Like in the NFL, if a team wants to challenge an official ruling the assumption is that the referees got it right the first time, and a team wants to challenge that assertion needs to have the ability to stop the clock—that is, have a timeout available—in order to do so. The RDCL uses the same system, which effectively guarantees that any clock stoppage is never time unnecessarily wasted.

Since the result of a challenge can’t be determined beforehand, the initiating team needs to have a timeout as collateral in case the challenge fails. If it does, they’ve wasted everyone’s time in trying to overturn a call that was correct in the first place, effectively making it a stupid waste of a team timeout. If the challenge is successful, on the other hand, the clock stoppage acts as if were an official timeout used to correct a call that they got wrong in the first place, thus justifying the stoppage.

This seems a trivial difference, but the little considerations like this one and the others in the rest of the rule book all add up to make games feel like they’re moving lighting fast. Frankly, some RDCL games this year have felt like they were way too short, despite being the same length of some of last year’s games that felt like they went on forever. Sixty minutes of gameplay feels a lot more action-packed if there are barely any game stoppages to break it up.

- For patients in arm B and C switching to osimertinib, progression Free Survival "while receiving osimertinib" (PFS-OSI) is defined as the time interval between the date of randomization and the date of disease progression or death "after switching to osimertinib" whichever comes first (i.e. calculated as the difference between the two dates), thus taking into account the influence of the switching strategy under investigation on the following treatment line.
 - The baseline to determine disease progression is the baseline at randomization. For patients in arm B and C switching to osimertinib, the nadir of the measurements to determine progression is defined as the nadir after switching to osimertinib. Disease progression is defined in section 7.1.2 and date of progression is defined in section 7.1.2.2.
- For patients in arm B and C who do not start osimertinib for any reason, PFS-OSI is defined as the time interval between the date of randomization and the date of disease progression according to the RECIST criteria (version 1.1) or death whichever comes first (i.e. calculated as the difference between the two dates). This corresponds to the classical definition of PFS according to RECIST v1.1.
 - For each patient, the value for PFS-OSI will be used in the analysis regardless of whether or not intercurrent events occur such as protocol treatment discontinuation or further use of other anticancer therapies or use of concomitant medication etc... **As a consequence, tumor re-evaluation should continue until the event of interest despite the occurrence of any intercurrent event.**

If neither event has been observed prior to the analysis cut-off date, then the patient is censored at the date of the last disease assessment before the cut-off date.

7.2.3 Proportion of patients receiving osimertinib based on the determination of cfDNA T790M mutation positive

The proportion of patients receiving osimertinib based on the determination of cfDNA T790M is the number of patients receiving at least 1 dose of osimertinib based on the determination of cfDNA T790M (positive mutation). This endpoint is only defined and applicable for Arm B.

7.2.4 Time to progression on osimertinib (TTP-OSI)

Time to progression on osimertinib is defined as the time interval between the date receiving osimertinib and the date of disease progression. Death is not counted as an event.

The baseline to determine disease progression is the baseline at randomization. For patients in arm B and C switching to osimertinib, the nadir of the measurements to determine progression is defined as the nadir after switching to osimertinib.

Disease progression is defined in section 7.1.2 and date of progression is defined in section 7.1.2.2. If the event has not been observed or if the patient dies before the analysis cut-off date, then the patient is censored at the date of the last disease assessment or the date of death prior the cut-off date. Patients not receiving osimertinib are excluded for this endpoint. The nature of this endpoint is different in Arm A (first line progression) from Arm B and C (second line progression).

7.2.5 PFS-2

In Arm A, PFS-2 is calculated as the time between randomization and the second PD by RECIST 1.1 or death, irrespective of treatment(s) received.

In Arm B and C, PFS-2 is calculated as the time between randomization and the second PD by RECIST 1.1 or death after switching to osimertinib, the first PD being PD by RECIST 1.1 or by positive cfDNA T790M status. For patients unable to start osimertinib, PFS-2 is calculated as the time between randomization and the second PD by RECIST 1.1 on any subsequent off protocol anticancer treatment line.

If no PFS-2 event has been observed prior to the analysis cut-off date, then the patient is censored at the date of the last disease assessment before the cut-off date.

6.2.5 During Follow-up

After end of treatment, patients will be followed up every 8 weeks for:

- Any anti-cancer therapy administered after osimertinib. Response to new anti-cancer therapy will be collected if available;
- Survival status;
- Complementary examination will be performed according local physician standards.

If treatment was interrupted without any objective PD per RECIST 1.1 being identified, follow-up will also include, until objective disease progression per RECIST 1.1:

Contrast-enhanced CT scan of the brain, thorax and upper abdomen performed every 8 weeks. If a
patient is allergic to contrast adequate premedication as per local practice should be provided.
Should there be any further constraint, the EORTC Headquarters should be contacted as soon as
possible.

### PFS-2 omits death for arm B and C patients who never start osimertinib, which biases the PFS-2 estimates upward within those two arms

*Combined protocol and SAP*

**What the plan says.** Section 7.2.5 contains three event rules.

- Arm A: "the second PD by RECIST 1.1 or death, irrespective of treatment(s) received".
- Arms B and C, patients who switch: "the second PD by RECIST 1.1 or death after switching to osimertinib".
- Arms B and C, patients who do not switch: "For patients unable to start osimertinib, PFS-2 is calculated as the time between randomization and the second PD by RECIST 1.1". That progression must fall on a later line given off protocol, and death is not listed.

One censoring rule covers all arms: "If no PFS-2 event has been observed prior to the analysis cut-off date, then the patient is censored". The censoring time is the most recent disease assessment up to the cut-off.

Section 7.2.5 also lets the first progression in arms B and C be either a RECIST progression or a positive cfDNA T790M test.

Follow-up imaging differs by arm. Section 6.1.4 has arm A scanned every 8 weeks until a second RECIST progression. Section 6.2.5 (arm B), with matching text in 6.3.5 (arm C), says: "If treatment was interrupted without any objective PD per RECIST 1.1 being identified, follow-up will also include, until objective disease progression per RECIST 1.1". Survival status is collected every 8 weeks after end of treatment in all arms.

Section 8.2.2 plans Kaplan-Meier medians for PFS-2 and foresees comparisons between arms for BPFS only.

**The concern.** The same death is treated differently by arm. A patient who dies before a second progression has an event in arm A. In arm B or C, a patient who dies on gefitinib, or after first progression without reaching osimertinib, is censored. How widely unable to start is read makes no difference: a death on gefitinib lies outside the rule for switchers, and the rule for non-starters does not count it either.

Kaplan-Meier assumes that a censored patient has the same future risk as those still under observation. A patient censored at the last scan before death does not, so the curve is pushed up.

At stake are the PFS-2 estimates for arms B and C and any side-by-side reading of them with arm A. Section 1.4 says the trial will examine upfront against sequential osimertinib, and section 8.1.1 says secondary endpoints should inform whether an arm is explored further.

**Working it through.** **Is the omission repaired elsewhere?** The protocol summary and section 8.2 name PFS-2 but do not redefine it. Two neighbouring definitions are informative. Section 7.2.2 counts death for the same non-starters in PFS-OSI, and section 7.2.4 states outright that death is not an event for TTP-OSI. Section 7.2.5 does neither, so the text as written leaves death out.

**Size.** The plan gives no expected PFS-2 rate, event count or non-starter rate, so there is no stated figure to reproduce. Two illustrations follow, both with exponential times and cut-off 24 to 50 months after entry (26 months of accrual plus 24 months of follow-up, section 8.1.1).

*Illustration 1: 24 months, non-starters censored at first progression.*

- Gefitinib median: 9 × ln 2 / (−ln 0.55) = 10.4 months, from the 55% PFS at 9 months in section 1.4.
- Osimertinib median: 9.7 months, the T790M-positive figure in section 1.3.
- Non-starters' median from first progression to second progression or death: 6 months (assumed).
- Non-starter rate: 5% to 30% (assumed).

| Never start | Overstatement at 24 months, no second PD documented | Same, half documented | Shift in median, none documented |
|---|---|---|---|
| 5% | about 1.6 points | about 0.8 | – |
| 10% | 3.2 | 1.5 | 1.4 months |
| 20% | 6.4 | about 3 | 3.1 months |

Although, a major contributing factor to that may how the new RDCL rules have effectively killed the sausage and gotten the game moving faster on the track than it’s been for quite some time.

 A Pack Solution

Pack definition is the perpetual trouble spot for modern roller derby and its current rule variations, as ever. It was clear to the RDCL that the established way of doing things had failed. They therefore needed to come up with a better solution to accommodate the wide skill gap in its small group of teams that not only kept things moving in the pack, but at a nominal pace that wouldn’t overly advantage fast teams, disproportionately advantage slow teams, or unfairly advantage any team trying to cheat the system.

The solution they came up with is a pretty good one. Although, you can’t immediately tell that from looking at the text of the pack definition rule, which is nearly unchanged from the RDCL rules of last year and only slightly different from the concept seen in the common flat track world.

4.1 Pack Definition

4.1.1 The pack is defined by the largest group of upright, in bounds Pivots and Blockers, skating in proximity, containing members from both teams.
 Proximity is five (5) feet.

4.1.2 If no single group of skaters meets the definition of the pack, there is a split pack…

The pack is still required to have both teams in it, as it has since all the problems stemming from defining it started to show up. When teams play nice and meet this requirement, there are typically no problems with gameplay. Where the trouble happens is when one team decides that staying in pack proximity doesn’t work to their advantage and goes about trying to deliberately get out of it.

To help with this, proximity has been knocked down to a scant five feet (down from seven in previous RDCL rule versions) practically requiring teams to be on top of each other in the pack even if they have a reason to not want to be.